In 1984, a British homemaker was reading at home when a voice told her, “Please don’t be afraid. I know it must be shocking for you to hear me speaking to you like this, but this is the easiest way I could think of. My friend and I used to work at the Children’s Hospital, Great Ormond Street, and we would like to help you.” She tried to ignore it, but the voice said, “To help you see that we are sincere, we would like you to check out the following,” and gave her three pieces of information that she had not known. When these proved to be true, she consulted her doctor, who referred her to Ikechukwu Obialo Azuonye, a consulting psychiatrist at the Lambeth Healthcare NHS trust.
An examination found nothing, so he diagnosed her with a functional hallucinatory psychosis, and after two weeks of counseling and thioridazine the voices ceased and she went on holiday. But they soon returned, telling her that she needed immediate treatment and giving an address, which turned out to be the computerized tomography department of a large London hospital. The voices told her that she needed a brain scan because she had a tumor and her brain stem was inflamed.
Azuonye found no evidence of this, but she was so distressed at this point that he ordered the scan anyway, and it showed evidence of a meningioma with a left posterior frontal parafalcine mass extending through the falx to the right side. She elected immediate surgery (the voices agreed), and the operation was carried out in May 1984. When she regained consciousness, she heard the voices for the last time. They said, “We are pleased to have helped you. Goodbye.”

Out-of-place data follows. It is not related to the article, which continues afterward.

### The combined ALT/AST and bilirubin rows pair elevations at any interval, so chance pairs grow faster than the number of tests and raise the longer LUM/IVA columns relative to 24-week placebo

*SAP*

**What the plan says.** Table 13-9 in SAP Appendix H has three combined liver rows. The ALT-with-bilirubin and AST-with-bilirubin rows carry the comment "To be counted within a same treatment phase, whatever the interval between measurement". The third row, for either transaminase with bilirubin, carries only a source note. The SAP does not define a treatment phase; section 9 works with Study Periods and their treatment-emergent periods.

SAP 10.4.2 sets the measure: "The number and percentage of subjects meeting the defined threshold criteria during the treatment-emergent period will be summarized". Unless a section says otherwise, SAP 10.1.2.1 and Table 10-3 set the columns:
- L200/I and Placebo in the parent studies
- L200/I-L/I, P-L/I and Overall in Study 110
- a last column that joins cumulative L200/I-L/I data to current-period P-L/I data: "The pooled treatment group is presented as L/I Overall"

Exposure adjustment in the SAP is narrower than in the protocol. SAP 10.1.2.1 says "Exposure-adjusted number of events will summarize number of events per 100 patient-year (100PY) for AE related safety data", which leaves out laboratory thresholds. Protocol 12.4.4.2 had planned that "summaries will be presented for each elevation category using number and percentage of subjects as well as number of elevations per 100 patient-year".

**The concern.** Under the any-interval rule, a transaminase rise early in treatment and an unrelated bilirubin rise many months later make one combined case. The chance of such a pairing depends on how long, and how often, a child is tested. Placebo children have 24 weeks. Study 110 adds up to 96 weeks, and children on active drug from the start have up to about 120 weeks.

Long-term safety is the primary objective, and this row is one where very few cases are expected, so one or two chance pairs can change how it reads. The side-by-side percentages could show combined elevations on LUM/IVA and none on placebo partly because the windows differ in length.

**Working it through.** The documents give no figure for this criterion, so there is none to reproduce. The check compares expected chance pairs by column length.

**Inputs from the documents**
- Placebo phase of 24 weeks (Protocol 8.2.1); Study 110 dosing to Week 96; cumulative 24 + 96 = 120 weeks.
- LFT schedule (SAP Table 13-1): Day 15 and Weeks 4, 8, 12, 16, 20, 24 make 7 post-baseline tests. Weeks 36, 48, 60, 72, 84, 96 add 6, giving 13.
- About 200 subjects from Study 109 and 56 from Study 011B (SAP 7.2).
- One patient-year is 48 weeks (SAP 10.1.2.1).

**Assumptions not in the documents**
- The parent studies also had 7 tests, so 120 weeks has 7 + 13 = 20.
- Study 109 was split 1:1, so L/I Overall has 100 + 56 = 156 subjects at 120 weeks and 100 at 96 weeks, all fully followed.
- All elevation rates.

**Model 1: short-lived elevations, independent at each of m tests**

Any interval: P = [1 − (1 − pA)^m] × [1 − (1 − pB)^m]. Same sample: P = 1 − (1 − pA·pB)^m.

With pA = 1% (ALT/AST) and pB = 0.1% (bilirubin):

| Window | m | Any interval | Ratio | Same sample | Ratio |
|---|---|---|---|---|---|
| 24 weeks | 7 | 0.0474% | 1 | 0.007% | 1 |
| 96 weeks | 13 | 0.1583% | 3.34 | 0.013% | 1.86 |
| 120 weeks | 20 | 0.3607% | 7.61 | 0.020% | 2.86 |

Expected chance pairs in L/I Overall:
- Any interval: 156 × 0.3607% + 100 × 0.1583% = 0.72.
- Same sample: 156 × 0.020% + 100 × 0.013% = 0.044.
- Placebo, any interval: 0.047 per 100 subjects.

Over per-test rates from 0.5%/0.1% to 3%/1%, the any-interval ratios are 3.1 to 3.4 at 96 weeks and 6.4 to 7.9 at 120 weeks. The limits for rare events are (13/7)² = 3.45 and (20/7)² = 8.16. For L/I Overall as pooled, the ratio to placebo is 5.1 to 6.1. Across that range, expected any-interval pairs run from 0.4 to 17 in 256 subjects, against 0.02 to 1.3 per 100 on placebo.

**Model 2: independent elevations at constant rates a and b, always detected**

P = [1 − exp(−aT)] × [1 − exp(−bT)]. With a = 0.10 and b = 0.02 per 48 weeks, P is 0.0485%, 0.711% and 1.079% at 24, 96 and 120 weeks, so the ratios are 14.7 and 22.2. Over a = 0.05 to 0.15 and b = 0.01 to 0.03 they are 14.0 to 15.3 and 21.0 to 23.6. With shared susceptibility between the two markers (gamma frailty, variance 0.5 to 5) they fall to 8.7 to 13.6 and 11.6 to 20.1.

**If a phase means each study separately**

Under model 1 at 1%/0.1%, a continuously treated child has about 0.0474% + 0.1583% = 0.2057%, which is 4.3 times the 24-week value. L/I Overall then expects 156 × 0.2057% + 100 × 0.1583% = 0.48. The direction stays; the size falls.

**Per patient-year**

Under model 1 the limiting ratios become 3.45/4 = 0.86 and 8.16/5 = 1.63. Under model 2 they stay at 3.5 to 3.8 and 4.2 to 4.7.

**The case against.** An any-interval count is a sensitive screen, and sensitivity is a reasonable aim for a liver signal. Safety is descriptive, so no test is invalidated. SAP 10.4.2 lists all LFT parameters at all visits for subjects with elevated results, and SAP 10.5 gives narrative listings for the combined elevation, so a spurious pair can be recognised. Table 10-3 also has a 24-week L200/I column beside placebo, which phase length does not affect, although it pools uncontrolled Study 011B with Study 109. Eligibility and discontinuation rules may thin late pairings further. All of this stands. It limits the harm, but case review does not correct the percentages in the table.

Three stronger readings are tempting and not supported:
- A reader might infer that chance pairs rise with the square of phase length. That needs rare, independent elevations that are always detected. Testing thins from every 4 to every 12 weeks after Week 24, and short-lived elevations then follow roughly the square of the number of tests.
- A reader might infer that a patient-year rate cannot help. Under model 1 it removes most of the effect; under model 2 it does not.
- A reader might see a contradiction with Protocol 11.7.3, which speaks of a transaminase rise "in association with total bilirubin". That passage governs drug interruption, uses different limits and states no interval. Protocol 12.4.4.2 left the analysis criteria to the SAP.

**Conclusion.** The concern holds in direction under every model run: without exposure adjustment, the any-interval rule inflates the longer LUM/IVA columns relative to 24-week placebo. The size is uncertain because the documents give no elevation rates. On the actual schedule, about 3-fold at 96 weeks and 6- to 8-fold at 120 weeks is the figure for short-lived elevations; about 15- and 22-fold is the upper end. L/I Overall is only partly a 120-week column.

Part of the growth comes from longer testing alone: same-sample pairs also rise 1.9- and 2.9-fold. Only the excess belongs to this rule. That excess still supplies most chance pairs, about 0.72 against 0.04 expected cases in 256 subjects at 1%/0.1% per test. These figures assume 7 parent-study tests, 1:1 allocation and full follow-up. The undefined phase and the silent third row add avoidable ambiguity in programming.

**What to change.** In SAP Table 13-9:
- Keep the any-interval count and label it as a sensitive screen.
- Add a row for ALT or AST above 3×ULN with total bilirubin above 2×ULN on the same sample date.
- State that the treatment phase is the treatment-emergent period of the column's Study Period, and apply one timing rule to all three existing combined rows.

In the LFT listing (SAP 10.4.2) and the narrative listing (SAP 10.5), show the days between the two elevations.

When Azuonye presented this case at a conference in 1996, three opinions seemed to prevail. Some thought that the voices had been telepathic communications from people who had learned about the tumor psychically and were trying to warn the patient. Others thought that the patient had known about the tumor before coming to the U.K. and had invented the story in order to get free medical care under the National Health Service (this seems unlikely, as she’d been living in the U.K. for 15 years before hearing the voices).
The third explanation, which Azuonye shared, was that the presence of the meningioma had triggered enough residual sensations to alert her that something was wrong, and that her fear had led her unconsciously to take in information about London hospitals, which was expressed by the voices. The fact that the voices stopped when the tumor was removed showed that the symptoms had been related to the presence of the lesion.
(Ikechukwu Obialo Azuonye, “A Difficult Case: Diagnosis Made by Hallucinatory Voices,” BMJ 315:7123 [December 20, 1997], 1685-1686.)